LOS ANGELES - -Michael Jackson, a seminal figure in music, dance and culture whose ever-changing face graced the covers of albums that sold more than a half-billion copies, died Thursday, shortly after going into cardiac arrest at his Holmby Hills chateau. He was 50 years old. He spent much of his life as among the world's most famous people, and to many, his death felt unthinkable and, oddly, inevitable.
"For Michael to be taken away from us so suddenly at such a young age, I just don't have the words," said Quincy Jones, who produced Thriller. "He was the consummate entertainer and his contributions and legacy will be felt upon the world forever. I've lost my little brother today, and part of my soul has gone with him."
Paramedics found Jackson in cardiac arrest when they arrived at his home shortly before 12:30 p.m., three minutes and 17 seconds after receiving a 911 call. His personal physician already was in the house performing CPR. Jackson was not breathing, and it appears he never regained consciousness. Paramedics treated Jackson at the house for 42 minutes, and he was declared dead at 2:26 p.m. at the University of California, Los Angeles Medical Center, about two miles from his home.
Los Angeles police said detectives would launch an investigation of the death. But they cautioned that they do not believe Jackson was the victim of foul play and that the investigation is standard after the death of a person with this level of fame. Among the factors investigators said they would examine is any medication Jackson might have been taking; an autopsy will be performed today.
Jackson's death was confirmed outside the hospital by one of his brothers, Jermaine, who once performed alongside Michael as a member of The Jackson 5, a family act that began in the down-and-out steel mill town of Gary, Ind., before exploding in the music industry.
Jackson - who most famously resided in the Santa Ynez Valley at his Neverland Valley Ranch, named for the island where Peter Pan and the Lost Boys were in no danger of growing up - had taken up residence for the rehearsals in a seven-bedroom estate near Bel Air, which he rented for $100,000 a month.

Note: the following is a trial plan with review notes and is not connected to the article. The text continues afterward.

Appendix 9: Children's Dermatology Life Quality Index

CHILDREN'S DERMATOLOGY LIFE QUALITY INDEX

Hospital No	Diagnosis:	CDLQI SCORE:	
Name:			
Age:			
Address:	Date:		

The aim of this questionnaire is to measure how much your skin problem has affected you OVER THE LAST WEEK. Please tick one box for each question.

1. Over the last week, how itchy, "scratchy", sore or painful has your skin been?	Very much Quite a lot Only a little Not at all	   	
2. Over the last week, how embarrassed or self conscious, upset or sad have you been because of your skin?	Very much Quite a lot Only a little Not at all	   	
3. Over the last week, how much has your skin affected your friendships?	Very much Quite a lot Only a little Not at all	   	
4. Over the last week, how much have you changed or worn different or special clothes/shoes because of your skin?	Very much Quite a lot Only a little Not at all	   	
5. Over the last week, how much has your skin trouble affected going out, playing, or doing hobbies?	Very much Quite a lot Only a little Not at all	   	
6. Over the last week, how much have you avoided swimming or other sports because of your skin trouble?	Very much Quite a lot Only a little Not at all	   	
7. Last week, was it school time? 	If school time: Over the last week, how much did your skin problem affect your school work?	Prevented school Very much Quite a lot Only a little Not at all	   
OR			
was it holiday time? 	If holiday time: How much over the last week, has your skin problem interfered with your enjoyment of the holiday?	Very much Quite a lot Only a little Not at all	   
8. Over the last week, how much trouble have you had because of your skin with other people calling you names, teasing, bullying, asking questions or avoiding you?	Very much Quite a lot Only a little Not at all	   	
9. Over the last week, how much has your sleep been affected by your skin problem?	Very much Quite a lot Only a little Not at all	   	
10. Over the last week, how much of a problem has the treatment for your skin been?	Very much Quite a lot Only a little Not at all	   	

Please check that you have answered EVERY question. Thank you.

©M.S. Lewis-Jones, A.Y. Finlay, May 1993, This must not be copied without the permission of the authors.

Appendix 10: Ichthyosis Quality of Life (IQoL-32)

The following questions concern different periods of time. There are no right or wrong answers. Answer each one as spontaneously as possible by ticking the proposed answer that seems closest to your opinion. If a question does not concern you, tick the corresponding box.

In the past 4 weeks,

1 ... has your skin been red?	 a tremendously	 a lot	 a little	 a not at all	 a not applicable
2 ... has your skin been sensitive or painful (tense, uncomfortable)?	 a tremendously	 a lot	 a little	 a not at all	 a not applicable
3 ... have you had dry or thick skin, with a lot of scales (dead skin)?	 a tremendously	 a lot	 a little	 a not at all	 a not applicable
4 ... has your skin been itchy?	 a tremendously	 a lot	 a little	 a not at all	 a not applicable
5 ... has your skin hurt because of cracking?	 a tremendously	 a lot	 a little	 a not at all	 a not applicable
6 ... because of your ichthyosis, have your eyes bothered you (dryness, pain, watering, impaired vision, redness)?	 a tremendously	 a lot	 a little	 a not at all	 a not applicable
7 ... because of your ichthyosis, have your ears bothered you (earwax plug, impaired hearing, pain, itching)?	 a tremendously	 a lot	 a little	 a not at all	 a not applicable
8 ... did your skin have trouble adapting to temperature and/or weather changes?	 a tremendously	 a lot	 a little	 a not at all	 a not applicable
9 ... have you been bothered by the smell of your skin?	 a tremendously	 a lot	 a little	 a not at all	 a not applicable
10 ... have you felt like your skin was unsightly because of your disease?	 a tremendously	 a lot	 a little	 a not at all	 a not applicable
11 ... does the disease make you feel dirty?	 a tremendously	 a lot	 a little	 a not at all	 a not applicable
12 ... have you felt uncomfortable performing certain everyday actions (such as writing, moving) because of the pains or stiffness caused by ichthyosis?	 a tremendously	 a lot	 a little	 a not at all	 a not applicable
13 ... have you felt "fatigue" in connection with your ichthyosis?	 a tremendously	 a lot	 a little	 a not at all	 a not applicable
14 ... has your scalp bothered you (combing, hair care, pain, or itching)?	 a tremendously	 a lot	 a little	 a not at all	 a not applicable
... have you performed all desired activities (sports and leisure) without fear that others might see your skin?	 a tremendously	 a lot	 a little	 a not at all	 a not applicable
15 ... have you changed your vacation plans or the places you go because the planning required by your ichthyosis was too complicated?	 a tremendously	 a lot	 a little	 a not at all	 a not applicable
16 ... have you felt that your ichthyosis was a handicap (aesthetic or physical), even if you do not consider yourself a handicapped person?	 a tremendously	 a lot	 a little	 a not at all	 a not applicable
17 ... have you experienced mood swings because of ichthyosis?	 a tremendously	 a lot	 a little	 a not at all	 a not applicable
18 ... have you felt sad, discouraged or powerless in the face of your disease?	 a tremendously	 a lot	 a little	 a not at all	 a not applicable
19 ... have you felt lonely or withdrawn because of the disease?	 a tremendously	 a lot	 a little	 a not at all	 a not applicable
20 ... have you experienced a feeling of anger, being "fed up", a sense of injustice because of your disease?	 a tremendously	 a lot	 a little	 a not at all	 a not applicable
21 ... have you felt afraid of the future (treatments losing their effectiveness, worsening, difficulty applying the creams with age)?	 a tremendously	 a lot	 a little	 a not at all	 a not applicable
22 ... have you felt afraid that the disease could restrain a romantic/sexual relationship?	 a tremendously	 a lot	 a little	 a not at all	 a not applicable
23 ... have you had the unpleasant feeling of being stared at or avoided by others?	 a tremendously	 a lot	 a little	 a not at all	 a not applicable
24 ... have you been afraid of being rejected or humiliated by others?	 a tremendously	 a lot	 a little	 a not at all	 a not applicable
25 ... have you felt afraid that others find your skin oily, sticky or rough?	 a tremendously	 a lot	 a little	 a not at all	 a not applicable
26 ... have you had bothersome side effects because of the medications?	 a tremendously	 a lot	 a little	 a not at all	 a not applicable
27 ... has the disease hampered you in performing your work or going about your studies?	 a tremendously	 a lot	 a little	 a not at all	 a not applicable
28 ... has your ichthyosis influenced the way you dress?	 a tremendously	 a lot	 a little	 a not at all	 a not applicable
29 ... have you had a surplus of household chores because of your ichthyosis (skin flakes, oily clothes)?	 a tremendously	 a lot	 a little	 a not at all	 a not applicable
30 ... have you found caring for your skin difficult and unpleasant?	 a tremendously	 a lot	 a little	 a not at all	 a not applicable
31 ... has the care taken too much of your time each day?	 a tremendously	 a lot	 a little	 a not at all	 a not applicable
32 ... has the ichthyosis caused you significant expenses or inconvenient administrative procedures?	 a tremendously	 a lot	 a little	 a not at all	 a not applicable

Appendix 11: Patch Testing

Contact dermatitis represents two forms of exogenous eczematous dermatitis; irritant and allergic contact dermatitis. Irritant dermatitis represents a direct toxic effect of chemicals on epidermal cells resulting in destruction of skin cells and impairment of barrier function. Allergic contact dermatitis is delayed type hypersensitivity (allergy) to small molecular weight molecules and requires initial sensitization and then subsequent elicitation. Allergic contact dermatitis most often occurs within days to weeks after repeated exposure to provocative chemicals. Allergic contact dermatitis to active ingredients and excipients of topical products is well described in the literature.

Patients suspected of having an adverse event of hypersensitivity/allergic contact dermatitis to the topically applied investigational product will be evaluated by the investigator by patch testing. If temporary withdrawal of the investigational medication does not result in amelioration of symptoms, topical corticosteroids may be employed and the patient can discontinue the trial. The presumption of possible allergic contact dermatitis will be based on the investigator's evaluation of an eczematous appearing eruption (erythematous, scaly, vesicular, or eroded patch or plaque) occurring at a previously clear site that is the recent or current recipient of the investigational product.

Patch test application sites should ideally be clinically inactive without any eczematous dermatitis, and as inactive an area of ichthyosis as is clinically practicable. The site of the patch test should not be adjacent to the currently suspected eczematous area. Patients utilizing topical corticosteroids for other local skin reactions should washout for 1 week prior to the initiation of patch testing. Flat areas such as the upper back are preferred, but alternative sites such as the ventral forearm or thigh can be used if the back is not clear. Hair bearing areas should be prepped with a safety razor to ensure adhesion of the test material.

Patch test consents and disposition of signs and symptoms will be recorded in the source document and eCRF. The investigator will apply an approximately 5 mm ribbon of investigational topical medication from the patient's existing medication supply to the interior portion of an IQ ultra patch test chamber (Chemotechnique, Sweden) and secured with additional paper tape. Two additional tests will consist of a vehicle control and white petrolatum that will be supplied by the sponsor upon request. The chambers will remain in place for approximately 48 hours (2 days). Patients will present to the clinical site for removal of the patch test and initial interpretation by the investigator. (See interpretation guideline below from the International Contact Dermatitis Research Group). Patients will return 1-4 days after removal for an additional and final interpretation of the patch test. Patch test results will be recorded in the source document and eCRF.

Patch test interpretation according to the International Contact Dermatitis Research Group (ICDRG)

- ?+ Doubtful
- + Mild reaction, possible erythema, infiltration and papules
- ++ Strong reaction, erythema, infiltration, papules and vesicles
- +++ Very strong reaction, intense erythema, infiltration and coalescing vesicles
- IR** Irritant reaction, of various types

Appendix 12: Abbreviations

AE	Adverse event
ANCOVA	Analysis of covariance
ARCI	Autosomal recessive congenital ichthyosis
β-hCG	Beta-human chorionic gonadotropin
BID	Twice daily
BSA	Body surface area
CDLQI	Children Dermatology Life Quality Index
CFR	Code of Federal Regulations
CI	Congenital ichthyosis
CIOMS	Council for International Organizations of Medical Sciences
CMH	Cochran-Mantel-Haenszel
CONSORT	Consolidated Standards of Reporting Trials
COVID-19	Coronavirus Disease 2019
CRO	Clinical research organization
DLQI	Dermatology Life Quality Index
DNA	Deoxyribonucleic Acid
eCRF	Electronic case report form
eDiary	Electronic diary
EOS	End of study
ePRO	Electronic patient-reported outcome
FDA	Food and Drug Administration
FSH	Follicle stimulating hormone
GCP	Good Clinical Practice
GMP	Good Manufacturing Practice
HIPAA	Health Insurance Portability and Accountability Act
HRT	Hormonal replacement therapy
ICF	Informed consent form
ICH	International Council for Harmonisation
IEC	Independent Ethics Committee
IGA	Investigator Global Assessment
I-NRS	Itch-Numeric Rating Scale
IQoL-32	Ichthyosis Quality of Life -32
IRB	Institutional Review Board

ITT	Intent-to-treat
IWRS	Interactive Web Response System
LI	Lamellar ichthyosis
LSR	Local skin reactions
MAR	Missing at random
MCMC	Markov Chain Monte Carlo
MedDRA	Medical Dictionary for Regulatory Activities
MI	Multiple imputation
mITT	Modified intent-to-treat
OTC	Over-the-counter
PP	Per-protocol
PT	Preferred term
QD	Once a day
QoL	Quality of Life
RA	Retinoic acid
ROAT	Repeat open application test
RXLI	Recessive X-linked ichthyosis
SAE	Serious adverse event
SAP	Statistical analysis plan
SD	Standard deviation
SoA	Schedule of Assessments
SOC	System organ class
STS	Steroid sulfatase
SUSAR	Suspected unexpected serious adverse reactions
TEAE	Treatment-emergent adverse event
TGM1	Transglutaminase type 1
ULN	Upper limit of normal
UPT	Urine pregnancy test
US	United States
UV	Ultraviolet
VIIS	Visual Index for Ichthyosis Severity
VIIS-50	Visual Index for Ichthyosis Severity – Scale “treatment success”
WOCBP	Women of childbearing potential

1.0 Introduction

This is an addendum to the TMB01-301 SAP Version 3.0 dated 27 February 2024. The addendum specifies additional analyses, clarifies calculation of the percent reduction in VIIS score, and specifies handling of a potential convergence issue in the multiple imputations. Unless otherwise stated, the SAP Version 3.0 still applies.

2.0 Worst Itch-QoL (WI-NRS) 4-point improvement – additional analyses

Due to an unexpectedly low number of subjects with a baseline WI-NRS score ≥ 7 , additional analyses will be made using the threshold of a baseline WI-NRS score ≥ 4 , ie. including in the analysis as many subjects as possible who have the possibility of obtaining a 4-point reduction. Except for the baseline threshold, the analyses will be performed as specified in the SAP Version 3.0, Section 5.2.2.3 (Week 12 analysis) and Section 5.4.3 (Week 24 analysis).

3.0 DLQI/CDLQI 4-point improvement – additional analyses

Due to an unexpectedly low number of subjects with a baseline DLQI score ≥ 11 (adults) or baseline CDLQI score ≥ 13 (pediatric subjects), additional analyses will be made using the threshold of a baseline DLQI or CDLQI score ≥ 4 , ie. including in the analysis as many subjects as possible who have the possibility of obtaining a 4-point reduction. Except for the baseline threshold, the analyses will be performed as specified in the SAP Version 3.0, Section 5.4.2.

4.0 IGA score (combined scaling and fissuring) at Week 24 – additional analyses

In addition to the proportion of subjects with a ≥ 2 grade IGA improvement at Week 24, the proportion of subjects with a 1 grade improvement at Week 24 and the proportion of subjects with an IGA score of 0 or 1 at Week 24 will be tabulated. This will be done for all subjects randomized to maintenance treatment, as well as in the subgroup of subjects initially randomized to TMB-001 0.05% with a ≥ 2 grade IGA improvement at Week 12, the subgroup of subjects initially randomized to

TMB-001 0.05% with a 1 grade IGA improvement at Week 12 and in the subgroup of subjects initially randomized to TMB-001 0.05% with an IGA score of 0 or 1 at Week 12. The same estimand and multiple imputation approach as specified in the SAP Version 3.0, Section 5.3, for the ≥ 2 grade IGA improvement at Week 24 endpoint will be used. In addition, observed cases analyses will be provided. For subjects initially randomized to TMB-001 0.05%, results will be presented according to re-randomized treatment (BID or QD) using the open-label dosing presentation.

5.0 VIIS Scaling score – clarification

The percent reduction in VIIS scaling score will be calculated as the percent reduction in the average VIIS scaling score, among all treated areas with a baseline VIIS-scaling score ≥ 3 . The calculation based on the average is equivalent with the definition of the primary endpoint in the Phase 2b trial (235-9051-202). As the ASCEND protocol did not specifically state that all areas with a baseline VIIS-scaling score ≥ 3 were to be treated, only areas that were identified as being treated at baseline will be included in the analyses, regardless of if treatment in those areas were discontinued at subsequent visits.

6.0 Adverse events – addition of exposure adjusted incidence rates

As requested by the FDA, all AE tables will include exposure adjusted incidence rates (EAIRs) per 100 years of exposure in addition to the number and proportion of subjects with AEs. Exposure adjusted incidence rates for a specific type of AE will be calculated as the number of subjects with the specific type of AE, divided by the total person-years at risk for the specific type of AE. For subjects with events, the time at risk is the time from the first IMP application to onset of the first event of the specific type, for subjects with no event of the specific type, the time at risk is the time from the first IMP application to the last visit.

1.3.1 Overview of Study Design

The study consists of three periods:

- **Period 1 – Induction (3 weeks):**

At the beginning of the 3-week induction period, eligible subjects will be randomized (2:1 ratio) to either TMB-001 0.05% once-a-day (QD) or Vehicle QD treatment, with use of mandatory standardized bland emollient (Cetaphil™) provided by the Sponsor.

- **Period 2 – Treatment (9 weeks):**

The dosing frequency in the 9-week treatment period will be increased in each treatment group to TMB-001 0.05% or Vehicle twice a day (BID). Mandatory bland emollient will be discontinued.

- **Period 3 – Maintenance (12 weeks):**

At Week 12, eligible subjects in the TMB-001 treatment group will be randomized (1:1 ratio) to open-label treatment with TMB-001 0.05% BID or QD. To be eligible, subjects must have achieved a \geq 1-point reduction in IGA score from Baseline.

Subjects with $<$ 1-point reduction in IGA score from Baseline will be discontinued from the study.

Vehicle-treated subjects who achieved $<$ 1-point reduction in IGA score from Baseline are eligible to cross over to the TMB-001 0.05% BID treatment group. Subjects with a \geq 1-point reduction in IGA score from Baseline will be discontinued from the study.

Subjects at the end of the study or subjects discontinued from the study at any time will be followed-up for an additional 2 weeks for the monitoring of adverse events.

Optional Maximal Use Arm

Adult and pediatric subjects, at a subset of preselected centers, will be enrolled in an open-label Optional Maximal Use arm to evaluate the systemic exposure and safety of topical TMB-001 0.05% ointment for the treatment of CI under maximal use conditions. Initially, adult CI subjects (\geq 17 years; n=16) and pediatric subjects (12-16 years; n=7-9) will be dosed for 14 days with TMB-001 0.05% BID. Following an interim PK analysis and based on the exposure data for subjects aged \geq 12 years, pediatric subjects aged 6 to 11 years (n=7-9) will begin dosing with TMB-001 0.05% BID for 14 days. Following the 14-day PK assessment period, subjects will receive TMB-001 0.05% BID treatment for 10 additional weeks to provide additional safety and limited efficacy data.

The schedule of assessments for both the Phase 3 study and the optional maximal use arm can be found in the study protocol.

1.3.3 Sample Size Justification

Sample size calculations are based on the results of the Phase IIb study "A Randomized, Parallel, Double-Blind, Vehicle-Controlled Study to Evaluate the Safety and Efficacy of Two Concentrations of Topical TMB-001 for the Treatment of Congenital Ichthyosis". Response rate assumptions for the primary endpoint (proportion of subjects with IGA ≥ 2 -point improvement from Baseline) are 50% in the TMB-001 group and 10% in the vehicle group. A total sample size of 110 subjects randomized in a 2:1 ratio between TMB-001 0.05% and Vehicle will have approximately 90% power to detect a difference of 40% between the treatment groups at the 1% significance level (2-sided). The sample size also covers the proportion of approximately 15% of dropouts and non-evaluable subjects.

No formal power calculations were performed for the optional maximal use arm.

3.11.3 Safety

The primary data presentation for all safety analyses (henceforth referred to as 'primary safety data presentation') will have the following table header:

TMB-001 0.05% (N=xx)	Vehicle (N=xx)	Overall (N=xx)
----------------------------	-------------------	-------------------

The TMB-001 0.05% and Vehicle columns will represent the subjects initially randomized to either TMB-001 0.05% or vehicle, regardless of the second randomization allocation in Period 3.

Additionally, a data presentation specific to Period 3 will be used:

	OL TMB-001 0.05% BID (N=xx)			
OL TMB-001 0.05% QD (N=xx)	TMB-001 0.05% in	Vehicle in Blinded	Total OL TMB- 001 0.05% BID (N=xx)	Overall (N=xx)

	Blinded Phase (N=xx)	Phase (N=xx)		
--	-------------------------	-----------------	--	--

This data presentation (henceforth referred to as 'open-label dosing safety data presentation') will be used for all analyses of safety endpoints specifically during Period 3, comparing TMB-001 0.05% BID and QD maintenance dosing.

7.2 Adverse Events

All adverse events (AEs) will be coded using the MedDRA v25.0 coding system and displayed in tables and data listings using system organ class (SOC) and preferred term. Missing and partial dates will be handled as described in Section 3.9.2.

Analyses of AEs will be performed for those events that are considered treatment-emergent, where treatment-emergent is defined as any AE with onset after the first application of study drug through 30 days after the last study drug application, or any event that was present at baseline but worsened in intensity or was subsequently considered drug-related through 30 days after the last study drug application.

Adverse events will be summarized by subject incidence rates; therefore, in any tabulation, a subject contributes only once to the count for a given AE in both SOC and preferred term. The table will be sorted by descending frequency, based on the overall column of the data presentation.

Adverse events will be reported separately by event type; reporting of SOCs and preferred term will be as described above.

He had come to town to rehearse for 50 sold-out concerts in London, a run of shows scheduled to kick off July 13 that had been dubbed "This Is It." The concerts were to have been the start of an ambitious career resuscitation designed to begin wiping out Jackson's staggering debt - he was at least $400 million in debt and would have earned $1 million a night - and return the singer to relevancy.
Jackson's backers, concert promoter AEG Live and financier Tom Barrack of Colony Capital envisioned the London shows as an audition of sorts for a reboot that would go on to include a world tour, movies, a Graceland-like museum, new music and revues in Macau and Las Vegas.
Those close to Jackson have said he had been working diligently to get in shape for his comeback. A year ago, he was gaunt and used a wheelchair, but recently he had been exercising with a trainer in addition to daylong rehearsals with dancers half his age. "He's in great shape," his manager, Frank DiLeo, said last month.
In order for promoters to get insurance for the London shows, Jackson underwent a four-hour physical with an independent doctor this spring. Rand Phillips, the chief executive of AEG Live, said that the medical screening uncovered "no issues whatsoever."
Jackson's monetary and legal woes turned him into an object of fascination, pity and revulsion in recent years. Still, it would be hard to overstate Jackson's effect on Western culture - although Guinness World Records tried, asserting that it had found, objectively, that Jackson was the "Most Successful Entertainer of All Time."
From the late 1960s, when he burst into popularity as a fresh-faced boy, Jackson's career was an engine that drove the maturation of American pop.
Over the years, the times and the tastes called for earnest ballads, then soul, then buoyant disco, then synthesizers, then dance tracks, and Jackson seemed hard-wired to deliver, particularly during the late 1970s and the 1980s, when he was dubbed "the King of Pop." When music videos became a backbone of the industry, Jackson delivered again, turning himself into a zombie during a 13-minute video for the song "Thriller" that opened new horizons for imagery used to accompany pop music.
The 1982 album that song came from, also called Thriller, produced seven major hits and remained in the top 10 of the pop charts for 80 weeks. Along the way, Jackson's moves and clothes became instantly recognizable - his moonwalk, his sequined glove, his faux-military jackets.
"It's almost impossible to top that kind of success," said Tommy Mottola, who oversaw Jackson's career for 16 years as a head of Sony Music.
But in later years, Jackson seemed to mirror, too, the newer, darker traditions of American celebrity - living in excess, in danger, in public.